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Masters of Doom: How Two Guys Created an…

Masters of Doom: How Two Guys Created an Empire and Transformed Pop… (2003)

by David Kushner

Other authors: See the other authors section.

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Recently added bybwa32, jonners9, private library, orientman, Tracert, amer_anwar, ascense, wishanem, emepps



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This audio took at hard look at the inside of a growing company, and the people who lead it. It portrayed them warts and all. Interesting to watch the outcome of how they followed their vision. Sometimes a vision is not enough. ( )
  GShuk | Oct 5, 2014 |
"Doom" and some of the events mentioned in the book are part of my high-school memories. It was specially interesting to read about all those urban legends in the pre-internet times, the truth behind and how all that marked a milestone in the games (and computers) industry.

The book mixes very well the personal lifes of Romero and Carmack with the overall gaming scene of their times and the key business decisions they needed to take. Interesting and informative, I dust off an old copy of "Doom" after finishing... ( )
  ivan.frade | Feb 13, 2014 |
Couldn`t stop reading this fascinating book ( )
  maartekes | Jan 1, 2014 |
Does give a strong sense of the revolutionary nature of Doom and Quake, but the book became a bit of a slog through all the interpersonal conflict. This account is allegedly blessed by the participants as a true retelling of what happened, but the writing is poor and I would not recommend it. ( )
  Matt_B | Nov 25, 2013 |
Masters of Doom (2003) is a history of the invention of the First Person Shooter (FPS) as told through the story of "two Johns", Carmack and Romero, of iD Software, who created Wolfenstein 3D, Doom and Quake. If you were born ca. 1962-1982 these games are probably part of your cultural lexicon when growing up but with the passage of time it might be easy to forgot how revolutionary they were when they first came out. Despite the book being 10 years old it has aged well as a history of the invention of modern PC gaming in the 1990s. The story is human and quite epic, there's more to it than just games, it's about people and how success can change a person and choices made, fame and failure. These are the "heroes" of our generation (X). This book is a tribute to the invention of a whole new culture, a story not widely known, and a better one than that of Facebook.

The audiobook narrated by Wil Wheaton released in 2012 is excellent and adds a new dimension. There are rumors of a movie, we can hope. ( )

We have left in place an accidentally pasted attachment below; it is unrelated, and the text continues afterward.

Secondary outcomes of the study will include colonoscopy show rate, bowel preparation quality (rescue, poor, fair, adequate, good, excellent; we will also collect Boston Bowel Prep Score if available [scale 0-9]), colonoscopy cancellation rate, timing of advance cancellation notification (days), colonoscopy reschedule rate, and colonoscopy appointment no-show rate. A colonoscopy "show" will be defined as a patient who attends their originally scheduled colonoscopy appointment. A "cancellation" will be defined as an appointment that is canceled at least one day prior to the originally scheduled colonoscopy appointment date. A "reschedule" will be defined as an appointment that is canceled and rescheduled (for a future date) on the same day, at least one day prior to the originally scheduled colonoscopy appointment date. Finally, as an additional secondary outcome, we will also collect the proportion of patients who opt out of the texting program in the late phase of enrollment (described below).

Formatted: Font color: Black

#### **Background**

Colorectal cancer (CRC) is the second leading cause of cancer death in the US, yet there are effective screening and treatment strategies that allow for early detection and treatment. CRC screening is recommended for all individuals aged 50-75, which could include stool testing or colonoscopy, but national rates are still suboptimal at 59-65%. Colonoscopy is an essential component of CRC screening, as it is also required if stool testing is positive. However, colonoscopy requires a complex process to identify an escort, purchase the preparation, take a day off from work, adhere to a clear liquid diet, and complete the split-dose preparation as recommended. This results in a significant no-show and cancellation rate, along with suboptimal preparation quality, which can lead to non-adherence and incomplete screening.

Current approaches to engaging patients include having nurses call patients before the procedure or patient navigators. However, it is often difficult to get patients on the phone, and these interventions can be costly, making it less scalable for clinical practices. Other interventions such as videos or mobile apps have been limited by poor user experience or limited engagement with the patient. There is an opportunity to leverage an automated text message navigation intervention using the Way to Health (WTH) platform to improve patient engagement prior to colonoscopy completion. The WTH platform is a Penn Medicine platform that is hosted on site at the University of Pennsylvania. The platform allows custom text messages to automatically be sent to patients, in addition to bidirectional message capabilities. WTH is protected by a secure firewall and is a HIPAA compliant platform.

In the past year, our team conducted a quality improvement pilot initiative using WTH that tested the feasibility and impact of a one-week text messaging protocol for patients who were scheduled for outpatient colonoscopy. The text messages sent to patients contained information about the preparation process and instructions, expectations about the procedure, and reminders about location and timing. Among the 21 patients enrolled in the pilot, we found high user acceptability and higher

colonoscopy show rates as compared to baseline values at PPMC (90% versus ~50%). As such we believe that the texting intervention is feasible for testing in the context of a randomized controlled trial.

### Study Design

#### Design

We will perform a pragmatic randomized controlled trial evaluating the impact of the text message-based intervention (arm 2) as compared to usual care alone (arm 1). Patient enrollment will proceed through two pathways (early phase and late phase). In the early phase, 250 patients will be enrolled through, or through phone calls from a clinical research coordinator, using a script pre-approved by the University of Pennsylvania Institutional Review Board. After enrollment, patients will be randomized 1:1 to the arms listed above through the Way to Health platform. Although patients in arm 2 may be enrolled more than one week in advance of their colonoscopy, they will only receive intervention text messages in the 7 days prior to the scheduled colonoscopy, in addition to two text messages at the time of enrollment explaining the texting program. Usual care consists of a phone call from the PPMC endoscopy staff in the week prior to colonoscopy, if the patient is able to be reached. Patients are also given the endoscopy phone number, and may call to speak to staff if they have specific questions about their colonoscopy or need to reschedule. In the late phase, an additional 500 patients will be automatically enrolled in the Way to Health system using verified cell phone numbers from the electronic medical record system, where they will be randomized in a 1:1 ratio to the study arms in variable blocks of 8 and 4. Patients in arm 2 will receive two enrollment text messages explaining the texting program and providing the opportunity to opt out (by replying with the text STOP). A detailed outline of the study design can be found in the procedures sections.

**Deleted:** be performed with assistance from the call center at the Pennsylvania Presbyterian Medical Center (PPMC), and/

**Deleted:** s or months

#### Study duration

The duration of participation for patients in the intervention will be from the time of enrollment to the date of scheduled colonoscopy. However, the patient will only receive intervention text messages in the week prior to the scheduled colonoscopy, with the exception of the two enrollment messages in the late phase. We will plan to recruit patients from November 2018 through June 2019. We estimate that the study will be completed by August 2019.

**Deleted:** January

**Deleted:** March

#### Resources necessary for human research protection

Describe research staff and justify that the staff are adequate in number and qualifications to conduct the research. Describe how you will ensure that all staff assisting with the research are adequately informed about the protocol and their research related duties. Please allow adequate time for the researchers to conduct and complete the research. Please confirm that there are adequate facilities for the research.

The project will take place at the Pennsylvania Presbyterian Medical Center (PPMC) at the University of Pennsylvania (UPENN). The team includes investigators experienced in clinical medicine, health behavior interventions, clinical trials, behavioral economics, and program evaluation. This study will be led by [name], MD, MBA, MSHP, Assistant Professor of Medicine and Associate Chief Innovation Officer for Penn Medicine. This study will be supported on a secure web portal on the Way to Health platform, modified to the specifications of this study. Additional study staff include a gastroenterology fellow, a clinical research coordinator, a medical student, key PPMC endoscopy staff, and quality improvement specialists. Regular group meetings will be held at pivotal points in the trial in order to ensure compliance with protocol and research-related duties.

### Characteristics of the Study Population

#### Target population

Stbalbach | Feb 15, 2013 |
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Author nameRoleType of authorWork?Status
David Kushnerprimary authorall editionsconfirmed
Wheaton, WilNarratorsecondary authorsome editionsconfirmed
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Amazon.com Amazon.com Review (ISBN 0812972155, Paperback)

Doom, the video game in which you navigate a dungeon in the first person and messily lay waste to everything that crosses your path, represented a milestone in many areas. It was a technical landmark, in that its graphics engine delivered brilliant performance on ordinary PC hardware. It was a social phenomenon, with individuals and companies hooking up networks specifically for Doom tournaments and staying up for days to blast away on them (well before the Internet went big-time). The game's publisher, id Software, used an unusual shareware marketing strategy (give away the first levels, charge for the more advanced ones) that worked very well. On top of it all, the gore-filled game raised serious questions about decency in products meant for use by school-age kids. Masters of Doom explores the Doom phenomenon, as well as the lives and personalities of the two men behind it: John Carmack and John Romero.

This book manages, for the most part, to keep clear of the breathless techno-hagiography style that characterizes many books with similar subjects. He tells the story of Carmack, Romero, and id--which includes far more than Doom and its successors--in novel style, and he's done a good job of keeping the action flowing and the characters' motivations clear. Some of the quoted passages of dialog sound like idealized reconstructions that probably never came from the lips of real people, but this is an entertaining and informative book, of interest to anyone who's let rip with a nail gun. --David Wall

Topics covered: The biographies of John Carmack and John Romero, and of their company, id Software. The development and marketing of all major id games (including Wolfenstein, Doom, Doom II, and Quake) get lavish attention.

(retrieved from Amazon Mon, 30 Sep 2013 14:01:31 -0400)

(see all 4 descriptions)

Tells the rags to riches story of John Carmack and John Romero, creators of the Doom and Quake video games, describing the development of the game programs, and discussing the controversy that arose over the popularity of the violent game action.

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